Doing something is actually better than doing nothing. Even if you choose wrong, let’s say you make the wrong decision, at least you’ll learn something from it, and you can adjust your approach and move forward. That’s really the secret to success—making those adjustments and being willing to fail; being willing to be imperfect and being comfortable with taking uncomfortable action. Doing things that way can result in a huge amount of success. Many, many people that we could look at as the most successful business entrepreneurs in the world will tell you that they made a lot of mistakes and learning from those mistakes resulted in so much of their success.

So moving ahead, let’s talk about getting clear. And what I mean by that is, what do you want? What are your goals, your dreams, the outcomes that you want? When you think about your life and your money, really, can you define those outcomes? My experience tells me that most people just don’t have a clue on that. I don’t mean to be disparaging. It’s just that people have never really asked those questions.

I’ve been asked those questions and come up with some really solid answers. By solid answers, I mean making that outcome, that goal, into something solid. In other words, make it a smart goal, which means that it’s specific and it’s measurable. It’s achievable, it’s realistic, and it’s time sensitive. I think a lot of people just need to be able to ask those questions or have those questions asked of them and get specific.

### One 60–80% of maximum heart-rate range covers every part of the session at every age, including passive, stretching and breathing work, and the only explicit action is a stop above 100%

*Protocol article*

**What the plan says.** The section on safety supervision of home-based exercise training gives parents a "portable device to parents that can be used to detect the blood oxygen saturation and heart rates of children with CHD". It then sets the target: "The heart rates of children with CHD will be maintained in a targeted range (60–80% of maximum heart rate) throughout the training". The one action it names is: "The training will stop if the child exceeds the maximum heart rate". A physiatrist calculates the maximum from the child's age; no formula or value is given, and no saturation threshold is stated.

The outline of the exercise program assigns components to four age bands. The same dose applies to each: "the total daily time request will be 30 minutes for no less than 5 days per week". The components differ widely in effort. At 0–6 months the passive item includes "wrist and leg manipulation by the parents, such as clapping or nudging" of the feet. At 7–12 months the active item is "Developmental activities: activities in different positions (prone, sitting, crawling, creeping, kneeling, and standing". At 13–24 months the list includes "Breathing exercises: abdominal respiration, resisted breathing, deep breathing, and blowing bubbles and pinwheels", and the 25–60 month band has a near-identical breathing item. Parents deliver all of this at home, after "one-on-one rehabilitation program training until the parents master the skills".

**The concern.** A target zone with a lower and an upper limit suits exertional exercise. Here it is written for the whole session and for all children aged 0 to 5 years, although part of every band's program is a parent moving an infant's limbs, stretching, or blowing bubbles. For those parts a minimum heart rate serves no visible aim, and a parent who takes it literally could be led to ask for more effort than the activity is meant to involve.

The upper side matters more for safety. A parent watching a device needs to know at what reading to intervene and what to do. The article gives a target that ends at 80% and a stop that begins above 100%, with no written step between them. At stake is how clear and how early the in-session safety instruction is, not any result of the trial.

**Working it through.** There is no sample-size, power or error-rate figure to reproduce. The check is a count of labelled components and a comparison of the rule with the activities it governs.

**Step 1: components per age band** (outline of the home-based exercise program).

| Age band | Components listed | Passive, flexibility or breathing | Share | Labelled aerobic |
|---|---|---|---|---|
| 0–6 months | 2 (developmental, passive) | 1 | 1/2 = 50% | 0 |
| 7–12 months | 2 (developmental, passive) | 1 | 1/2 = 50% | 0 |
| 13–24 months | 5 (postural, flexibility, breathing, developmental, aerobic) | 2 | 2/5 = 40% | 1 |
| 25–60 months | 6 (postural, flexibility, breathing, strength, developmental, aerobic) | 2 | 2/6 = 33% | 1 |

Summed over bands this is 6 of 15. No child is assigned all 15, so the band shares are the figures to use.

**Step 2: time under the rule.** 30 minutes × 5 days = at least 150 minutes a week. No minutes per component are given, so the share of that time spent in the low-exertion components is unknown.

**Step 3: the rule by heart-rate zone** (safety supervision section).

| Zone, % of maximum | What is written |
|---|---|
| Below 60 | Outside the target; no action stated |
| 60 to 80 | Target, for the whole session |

By specific I mean, are we actually applying things that would nail down a time frame and also dollar amounts? Do we have a solid goal we can measure against, because what we’re doing as Financial Planners is getting very clear on where we are today and looking at what our resources are—resources such as assets, income, and employee benefits that might be offered at work. We’re getting clear about all that and then getting very clear on what it is that we’re trying to accomplish. Those are points A and B. Then financial planning is about figuring out the in-between part. Some of that is math. Clearly, there’s some math involved with figuring out what we need to do as far as dollar amounts. We look at how much money does someone need to be putting away? What rate of return do they need? How much inflation should we assume?

There’s also a big obstacle for most people somewhere in that in-between, an obstacle that could keep them from achieving what it is they want. Our job as Financial Planners to get clear on where people are now, where they’ll be in the future, and then figure out where the gap is. We need to ask what is the obstacle in between that would keep somebody from achieving their goals, their outcomes, their dreams.

Overall, the reason people are putting money away is to fund their dreams, fund the things they’ve wanted to do forever. I hope you have some juicy dreams. Sometimes people just have a vague idea like, “Well, I want to retire. Just because I’m sick of work.” Or something like that, and that’s great to have something you’re trying to move away from, but I like it when there’s something better to move toward.